Take our Survey

Reference: Shlevin L, et al. (2007) Location-specific depletion of a dual-localized protein. Traffic 8(2):169-76

Reference Help

Abstract


In recent years, a growing number of proteins have been shown to be localized in more than one subcellular location, although encoded from a single gene. Fundamental aspects in the research of such dual-distributed proteins involve determination of their subcellular localization and their location-specific functions. The lack of sensitive and suitable tools to address these issues has led us to develop a novel tool for functional detection of cytosolic/nuclear isoproteins in the cell, which we term location-specific depletion or subcellular knockout. The depletion of the protein occurs post-translationally via degradation by the ubiquitin-proteasome system, which operates only in the cytosol and the nucleus. As an example, we fused the yeast tricarboxylic acid (TCA) cycle enzyme aconitase to a degron sequence (SL17) recognizable by the ubiquitin-proteasome system. This fusion resulted in the degradation of the cytosolic enzyme, specifically eliminating its activity within the cytosolic glyoxylate shunt without disrupting the protein's activity within the mitochondrial TCA cycle. We show that the degradation of the fusion protein can be attributed specifically to the ubiquitin-proteasome system and that inhibition of this degradation restores its cytosolic activity. This novel tool can be used to detect small subpopulations of dual-targeted proteins, thereby revealing isoproteins that were considered to be confined to a single compartment. The particular advantage of this specific subcellular depletion is that it can reveal the functions of the cytosolic/nuclear isoproteins.

Reference Type
Journal Article
Authors
Shlevin L, Regev-Rudzki N, Karniely S, Pines O
Primary Lit For
Additional Lit For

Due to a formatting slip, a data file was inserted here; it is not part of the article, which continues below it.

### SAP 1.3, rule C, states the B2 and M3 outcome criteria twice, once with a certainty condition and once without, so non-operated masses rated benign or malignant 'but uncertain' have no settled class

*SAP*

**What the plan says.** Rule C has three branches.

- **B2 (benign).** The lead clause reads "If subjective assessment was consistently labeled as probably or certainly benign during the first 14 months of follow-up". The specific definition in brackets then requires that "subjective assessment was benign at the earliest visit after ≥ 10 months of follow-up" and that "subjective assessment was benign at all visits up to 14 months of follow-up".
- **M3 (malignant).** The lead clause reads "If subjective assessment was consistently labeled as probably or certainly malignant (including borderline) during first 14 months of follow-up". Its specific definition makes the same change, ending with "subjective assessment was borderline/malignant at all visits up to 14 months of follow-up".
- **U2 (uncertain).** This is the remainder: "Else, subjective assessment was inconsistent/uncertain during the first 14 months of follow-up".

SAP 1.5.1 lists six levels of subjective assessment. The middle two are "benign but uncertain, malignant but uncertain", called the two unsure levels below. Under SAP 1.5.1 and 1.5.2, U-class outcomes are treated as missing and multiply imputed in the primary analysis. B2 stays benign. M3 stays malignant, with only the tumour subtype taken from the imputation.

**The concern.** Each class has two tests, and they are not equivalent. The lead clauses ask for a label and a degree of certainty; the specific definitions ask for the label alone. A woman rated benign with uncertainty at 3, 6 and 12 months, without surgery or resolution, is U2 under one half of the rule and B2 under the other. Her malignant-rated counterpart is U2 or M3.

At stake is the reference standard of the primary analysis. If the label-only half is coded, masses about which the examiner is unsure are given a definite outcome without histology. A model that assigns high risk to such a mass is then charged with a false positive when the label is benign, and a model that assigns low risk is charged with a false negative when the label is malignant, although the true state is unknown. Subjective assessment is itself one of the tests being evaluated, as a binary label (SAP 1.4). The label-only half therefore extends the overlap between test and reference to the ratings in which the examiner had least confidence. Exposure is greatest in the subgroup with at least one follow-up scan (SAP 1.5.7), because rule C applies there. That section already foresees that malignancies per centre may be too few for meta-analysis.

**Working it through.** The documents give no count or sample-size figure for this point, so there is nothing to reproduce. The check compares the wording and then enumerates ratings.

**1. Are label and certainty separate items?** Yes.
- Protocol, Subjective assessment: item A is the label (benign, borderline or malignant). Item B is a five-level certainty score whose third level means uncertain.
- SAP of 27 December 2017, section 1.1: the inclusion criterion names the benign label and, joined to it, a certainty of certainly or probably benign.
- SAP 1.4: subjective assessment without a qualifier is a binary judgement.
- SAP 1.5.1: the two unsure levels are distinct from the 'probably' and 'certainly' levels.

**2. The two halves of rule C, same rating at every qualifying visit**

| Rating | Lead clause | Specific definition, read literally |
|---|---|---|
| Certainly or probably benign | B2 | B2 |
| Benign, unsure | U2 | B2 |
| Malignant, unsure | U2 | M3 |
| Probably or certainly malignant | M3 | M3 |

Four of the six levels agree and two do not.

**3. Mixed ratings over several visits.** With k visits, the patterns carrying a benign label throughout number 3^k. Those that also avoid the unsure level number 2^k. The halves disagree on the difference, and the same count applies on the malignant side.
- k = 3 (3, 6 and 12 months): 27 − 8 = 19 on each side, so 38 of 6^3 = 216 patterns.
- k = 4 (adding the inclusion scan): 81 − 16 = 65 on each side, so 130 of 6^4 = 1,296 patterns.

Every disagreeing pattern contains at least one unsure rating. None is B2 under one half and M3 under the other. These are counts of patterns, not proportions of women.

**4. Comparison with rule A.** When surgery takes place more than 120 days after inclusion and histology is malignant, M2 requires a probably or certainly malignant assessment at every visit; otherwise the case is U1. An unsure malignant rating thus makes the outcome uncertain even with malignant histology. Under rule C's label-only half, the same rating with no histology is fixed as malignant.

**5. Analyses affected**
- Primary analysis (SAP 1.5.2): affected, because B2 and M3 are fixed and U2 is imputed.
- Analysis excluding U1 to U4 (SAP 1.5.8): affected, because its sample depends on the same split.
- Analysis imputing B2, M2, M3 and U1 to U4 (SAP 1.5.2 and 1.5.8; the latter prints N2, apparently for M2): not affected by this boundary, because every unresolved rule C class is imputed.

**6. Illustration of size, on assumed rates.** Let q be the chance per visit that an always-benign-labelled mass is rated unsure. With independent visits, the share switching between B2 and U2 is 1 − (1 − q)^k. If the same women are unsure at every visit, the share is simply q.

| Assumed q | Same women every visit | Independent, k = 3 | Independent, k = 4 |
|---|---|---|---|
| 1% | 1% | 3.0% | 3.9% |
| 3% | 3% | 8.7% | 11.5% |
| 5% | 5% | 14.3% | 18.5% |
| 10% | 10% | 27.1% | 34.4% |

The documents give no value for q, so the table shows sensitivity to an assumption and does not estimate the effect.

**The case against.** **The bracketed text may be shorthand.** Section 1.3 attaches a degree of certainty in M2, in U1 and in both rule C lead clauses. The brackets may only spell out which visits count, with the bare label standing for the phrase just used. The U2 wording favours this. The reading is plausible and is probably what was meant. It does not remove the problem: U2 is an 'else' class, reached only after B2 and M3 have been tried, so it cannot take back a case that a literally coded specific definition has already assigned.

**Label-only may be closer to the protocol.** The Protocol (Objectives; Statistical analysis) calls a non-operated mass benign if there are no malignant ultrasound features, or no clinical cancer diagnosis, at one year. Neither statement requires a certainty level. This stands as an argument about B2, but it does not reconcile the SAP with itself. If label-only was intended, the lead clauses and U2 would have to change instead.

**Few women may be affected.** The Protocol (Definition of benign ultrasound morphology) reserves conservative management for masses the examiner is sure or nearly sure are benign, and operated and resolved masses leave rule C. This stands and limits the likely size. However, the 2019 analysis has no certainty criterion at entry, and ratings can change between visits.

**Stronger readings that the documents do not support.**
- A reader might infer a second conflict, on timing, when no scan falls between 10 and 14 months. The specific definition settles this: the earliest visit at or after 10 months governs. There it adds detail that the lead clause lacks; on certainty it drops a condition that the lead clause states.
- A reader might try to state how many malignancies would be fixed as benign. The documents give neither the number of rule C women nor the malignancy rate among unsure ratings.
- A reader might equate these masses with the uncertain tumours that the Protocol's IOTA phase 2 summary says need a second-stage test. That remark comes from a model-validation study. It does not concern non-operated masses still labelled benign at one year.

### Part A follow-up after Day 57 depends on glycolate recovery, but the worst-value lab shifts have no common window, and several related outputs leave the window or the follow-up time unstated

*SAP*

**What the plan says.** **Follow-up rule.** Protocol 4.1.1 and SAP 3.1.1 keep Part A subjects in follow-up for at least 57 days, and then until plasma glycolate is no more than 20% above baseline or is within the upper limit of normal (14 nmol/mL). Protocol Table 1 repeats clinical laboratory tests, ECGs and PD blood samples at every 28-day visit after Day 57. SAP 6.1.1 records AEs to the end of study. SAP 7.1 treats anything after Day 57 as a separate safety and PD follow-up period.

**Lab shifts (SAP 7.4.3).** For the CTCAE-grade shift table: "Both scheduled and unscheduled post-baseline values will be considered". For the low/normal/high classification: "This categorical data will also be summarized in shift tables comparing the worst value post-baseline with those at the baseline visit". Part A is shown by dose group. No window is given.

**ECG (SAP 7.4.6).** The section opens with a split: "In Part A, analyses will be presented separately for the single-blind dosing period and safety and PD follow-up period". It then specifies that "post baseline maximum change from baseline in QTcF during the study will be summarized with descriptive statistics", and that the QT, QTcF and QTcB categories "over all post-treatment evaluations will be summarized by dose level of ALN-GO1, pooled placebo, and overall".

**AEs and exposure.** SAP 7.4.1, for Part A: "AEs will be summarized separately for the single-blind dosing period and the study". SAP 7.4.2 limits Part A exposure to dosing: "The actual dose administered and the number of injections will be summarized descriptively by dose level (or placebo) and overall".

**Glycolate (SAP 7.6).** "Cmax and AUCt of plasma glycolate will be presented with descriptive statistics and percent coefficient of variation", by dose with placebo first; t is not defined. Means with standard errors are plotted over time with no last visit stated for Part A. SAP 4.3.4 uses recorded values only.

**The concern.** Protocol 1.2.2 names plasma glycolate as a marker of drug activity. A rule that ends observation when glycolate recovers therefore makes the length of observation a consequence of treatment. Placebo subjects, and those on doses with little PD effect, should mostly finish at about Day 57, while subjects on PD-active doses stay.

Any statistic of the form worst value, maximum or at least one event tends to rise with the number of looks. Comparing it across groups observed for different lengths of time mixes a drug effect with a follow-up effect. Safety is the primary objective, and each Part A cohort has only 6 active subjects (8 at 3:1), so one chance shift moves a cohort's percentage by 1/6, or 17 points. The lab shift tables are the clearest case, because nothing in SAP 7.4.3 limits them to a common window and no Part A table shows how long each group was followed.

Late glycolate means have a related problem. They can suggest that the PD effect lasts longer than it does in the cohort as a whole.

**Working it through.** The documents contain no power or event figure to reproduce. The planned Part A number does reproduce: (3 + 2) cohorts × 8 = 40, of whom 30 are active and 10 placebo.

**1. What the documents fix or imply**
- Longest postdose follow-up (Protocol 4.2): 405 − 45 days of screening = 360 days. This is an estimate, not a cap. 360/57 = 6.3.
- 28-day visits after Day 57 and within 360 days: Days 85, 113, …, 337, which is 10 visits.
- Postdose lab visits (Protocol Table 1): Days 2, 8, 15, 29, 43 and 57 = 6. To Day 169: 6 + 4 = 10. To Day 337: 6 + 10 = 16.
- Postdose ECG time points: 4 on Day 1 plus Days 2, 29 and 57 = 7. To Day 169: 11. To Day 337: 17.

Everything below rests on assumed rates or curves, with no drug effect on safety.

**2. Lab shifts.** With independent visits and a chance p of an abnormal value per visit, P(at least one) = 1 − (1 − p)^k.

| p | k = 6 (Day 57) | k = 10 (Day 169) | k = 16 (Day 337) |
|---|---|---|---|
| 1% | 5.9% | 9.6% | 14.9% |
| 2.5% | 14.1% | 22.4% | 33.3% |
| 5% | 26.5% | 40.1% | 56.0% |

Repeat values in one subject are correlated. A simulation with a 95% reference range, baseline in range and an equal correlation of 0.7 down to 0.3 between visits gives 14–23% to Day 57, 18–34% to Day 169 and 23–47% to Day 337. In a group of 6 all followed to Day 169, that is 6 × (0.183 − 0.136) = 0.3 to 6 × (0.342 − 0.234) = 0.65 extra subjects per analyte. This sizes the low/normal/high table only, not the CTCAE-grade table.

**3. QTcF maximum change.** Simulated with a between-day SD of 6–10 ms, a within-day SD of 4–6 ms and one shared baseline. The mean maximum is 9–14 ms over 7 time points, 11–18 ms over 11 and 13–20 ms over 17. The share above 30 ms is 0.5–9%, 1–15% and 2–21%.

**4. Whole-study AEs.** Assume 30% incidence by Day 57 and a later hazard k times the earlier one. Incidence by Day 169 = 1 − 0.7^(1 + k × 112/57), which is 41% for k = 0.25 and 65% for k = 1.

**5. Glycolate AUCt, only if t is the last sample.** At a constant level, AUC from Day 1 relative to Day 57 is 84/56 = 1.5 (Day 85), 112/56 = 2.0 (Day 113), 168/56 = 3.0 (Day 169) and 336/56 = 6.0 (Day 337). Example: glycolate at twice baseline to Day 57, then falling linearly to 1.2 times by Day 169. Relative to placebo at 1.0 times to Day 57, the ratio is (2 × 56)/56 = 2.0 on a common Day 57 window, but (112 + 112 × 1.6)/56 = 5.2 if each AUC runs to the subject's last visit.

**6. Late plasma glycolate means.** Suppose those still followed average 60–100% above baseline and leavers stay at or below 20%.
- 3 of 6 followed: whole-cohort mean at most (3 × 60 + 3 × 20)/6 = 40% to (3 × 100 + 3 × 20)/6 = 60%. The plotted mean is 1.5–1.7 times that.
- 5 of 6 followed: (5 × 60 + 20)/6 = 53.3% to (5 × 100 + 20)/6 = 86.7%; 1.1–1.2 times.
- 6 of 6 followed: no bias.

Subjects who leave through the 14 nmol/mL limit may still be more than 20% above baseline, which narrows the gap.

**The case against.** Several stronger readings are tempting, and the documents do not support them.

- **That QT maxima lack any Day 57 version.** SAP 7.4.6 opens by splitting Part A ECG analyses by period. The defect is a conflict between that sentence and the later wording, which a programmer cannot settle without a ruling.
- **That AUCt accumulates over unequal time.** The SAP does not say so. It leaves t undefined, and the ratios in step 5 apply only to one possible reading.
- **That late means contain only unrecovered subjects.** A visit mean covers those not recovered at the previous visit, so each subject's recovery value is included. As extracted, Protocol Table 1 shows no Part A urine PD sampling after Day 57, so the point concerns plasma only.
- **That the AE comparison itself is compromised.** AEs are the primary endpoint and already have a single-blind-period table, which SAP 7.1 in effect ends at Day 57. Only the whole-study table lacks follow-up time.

Review For

Interaction Annotations


Increase the total number of rows showing on this page by using the pull-down located below the table, or use the page scroll at the table's top right to browse through the table's pages; use the arrows to the right of a column header to sort by that column; filter the table using the "Filter" box at the top of the table; click on the small "i" buttons located within a cell for an annotation to view further details about experiment type and any other genes involved in the interaction.

Interactor Interactor Type Assay Annotation Action Modification Phenotype Source Reference

Gene Ontology Annotations


Increase the total number of rows showing on this page using the pull-down located below the table, or use the page scroll at the table's top right to browse through the table's pages; use the arrows to the right of a column header to sort by that column; filter the table using the "Filter" box at the top of the table.

Gene Gene Ontology Term Qualifier Aspect Method Evidence Source Assigned On Annotation Extension Reference

Phenotype Annotations


Increase the total number of rows showing on this page using the pull-down located below the table, or use the page scroll at the table's top right to browse through the table's pages; use the arrows to the right of a column header to sort by that column; filter the table using the "Filter" box at the top of the table; click on the small "i" buttons located within a cell for an annotation to view further details.

Gene Phenotype Experiment Type Mutant Information Strain Background Chemical Details Reference

Regulation Annotations


Increase the total number of rows displayed on this page using the pull-down located below the table, or use the page scroll at the table's top right to browse through the table's pages; use the arrows to the right of a column header to sort by that column; to filter the table by a specific experiment type, type a keyword into the Filter box (for example, “microarray”); download this table as a .txt file using the Download button or click Analyze to further view and analyze the list of target genes using GO Term Finder, GO Slim Mapper, SPELL, or YeastMine.

Regulator Target Experiment Assay Construct Conditions Strain Background Reference